There have been many other fixes under the hood to make using encryption easier, better support installing to multipath disks, more reliable installation onto disks that have been used in various ways and allowing failures to be reported more usefully.
Ubuntu 20.04 LTS is based on the long-term supported Linux release series 5.4. Notable features and enhancements in 5.4 since 5.3 include:
Other notable kernel updates to 5.4 since version 4.15 released in 18.04 LTS includes support for AMD Rome CPUs, Radeon RX Vega M and Navi GPUs, Intel Cannon Lake platforms. support for raspberry pi (Pi 2B, Pi 3B, Pi 3A+, Pi 3B+, CM3, CM3+, Pi 4B), Significant power-saving improvements. Boot speed improvements through changing the default kernel compression algorithm to lz4 (in Ubuntu 19.10) on most architectures, and changing the default initramfs compression algorithm to lz4 on all architectures.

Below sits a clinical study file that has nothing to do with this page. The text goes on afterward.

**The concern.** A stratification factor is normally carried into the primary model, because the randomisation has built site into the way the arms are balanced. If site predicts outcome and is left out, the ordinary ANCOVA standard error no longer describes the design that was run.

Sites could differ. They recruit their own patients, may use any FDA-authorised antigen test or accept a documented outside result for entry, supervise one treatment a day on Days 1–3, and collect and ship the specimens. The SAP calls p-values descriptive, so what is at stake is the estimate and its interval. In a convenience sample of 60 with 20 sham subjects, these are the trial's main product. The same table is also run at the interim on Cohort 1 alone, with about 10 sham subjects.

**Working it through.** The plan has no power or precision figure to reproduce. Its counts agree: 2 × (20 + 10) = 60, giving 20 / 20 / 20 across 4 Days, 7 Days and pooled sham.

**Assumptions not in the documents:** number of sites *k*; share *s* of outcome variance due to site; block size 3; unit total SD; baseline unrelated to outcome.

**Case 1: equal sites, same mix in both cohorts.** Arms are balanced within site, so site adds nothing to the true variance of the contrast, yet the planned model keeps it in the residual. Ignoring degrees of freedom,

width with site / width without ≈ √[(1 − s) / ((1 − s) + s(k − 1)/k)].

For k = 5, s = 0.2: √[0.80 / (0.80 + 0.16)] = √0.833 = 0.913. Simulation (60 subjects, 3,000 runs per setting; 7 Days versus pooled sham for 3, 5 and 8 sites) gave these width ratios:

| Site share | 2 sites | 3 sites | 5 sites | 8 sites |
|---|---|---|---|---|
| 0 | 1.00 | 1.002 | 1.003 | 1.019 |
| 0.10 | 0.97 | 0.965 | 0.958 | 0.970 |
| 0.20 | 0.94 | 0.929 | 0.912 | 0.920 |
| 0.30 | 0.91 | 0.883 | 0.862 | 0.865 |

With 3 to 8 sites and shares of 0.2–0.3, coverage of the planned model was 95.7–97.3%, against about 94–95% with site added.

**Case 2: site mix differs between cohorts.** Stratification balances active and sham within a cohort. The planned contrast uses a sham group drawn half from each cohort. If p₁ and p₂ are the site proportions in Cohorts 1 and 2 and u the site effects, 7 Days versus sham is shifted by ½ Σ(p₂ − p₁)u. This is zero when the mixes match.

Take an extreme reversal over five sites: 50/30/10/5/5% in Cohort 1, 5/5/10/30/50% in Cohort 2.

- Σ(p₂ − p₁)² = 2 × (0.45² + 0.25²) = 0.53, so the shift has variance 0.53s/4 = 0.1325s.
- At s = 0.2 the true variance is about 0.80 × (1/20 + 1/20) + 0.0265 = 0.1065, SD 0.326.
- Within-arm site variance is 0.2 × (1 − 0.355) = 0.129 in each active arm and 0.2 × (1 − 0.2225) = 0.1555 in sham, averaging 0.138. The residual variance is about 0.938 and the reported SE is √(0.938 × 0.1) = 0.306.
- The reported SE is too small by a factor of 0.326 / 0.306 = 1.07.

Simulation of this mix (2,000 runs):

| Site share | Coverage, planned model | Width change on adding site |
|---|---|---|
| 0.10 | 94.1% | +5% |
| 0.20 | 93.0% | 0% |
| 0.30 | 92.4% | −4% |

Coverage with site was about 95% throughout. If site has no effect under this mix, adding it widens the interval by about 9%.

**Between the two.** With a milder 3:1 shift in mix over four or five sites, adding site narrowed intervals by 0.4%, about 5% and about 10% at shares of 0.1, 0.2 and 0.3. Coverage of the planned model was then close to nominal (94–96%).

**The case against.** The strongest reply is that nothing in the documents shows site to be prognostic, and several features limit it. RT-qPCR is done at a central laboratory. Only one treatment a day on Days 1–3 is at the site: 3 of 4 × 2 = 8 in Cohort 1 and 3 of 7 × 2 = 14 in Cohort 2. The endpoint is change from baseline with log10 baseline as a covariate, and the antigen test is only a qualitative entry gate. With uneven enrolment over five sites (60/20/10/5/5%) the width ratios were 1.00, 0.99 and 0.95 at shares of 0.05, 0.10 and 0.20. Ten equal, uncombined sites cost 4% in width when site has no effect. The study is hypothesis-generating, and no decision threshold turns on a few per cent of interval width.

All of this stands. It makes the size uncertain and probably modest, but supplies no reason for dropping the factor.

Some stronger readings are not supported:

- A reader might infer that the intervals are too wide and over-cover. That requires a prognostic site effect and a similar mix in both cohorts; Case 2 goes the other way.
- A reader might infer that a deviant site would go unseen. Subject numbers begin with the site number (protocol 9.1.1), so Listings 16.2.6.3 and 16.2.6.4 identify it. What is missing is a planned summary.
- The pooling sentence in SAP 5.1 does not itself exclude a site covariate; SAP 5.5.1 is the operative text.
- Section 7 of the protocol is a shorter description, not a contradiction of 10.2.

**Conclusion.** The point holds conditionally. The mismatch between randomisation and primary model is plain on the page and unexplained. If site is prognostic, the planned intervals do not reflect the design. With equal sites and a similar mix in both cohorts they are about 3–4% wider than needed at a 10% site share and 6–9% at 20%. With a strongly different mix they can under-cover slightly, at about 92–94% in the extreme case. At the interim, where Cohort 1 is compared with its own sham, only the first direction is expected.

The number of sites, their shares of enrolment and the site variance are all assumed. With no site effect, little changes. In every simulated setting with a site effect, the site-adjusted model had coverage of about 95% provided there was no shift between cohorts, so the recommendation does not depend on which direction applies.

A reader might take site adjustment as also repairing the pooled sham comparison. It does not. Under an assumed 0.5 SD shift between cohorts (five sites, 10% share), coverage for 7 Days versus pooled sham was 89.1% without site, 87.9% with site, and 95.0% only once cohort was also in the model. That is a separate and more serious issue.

Toolchain Upgrades 🛠️
Ubuntu 20.04 LTS comes with refreshed state-of-the-art toolchain including new upstream releases of glibc 2.31, ☕ OpenJDK 11, rustc 1.41, GCC 9.3, 🐍 Python 3.8.2, 💎 ruby 2.7.0, php 7.4, 🐪 perl 5.30, golang 1.13.
GNOME and visual improvements
Ubuntu 20.04 Focal Fossa comes with installed. It’s chock-full of visual improvements, resulting in better performance and a more aesthetically pleasing graphical experience. There’s also a new lock screen design and support for fractional scaling under X11.
A sleeker theme
GNOME’s new default theme is called “Yaru.” Even upon first loading into Focal Fossa, the desktop gives off a much more modern and sleeker vibe. This is mostly thanks to some color tweaks in the default theme and a darker wallpaper. The updated GNOME also allows you to choose between three different color themes: light, standard, or dark.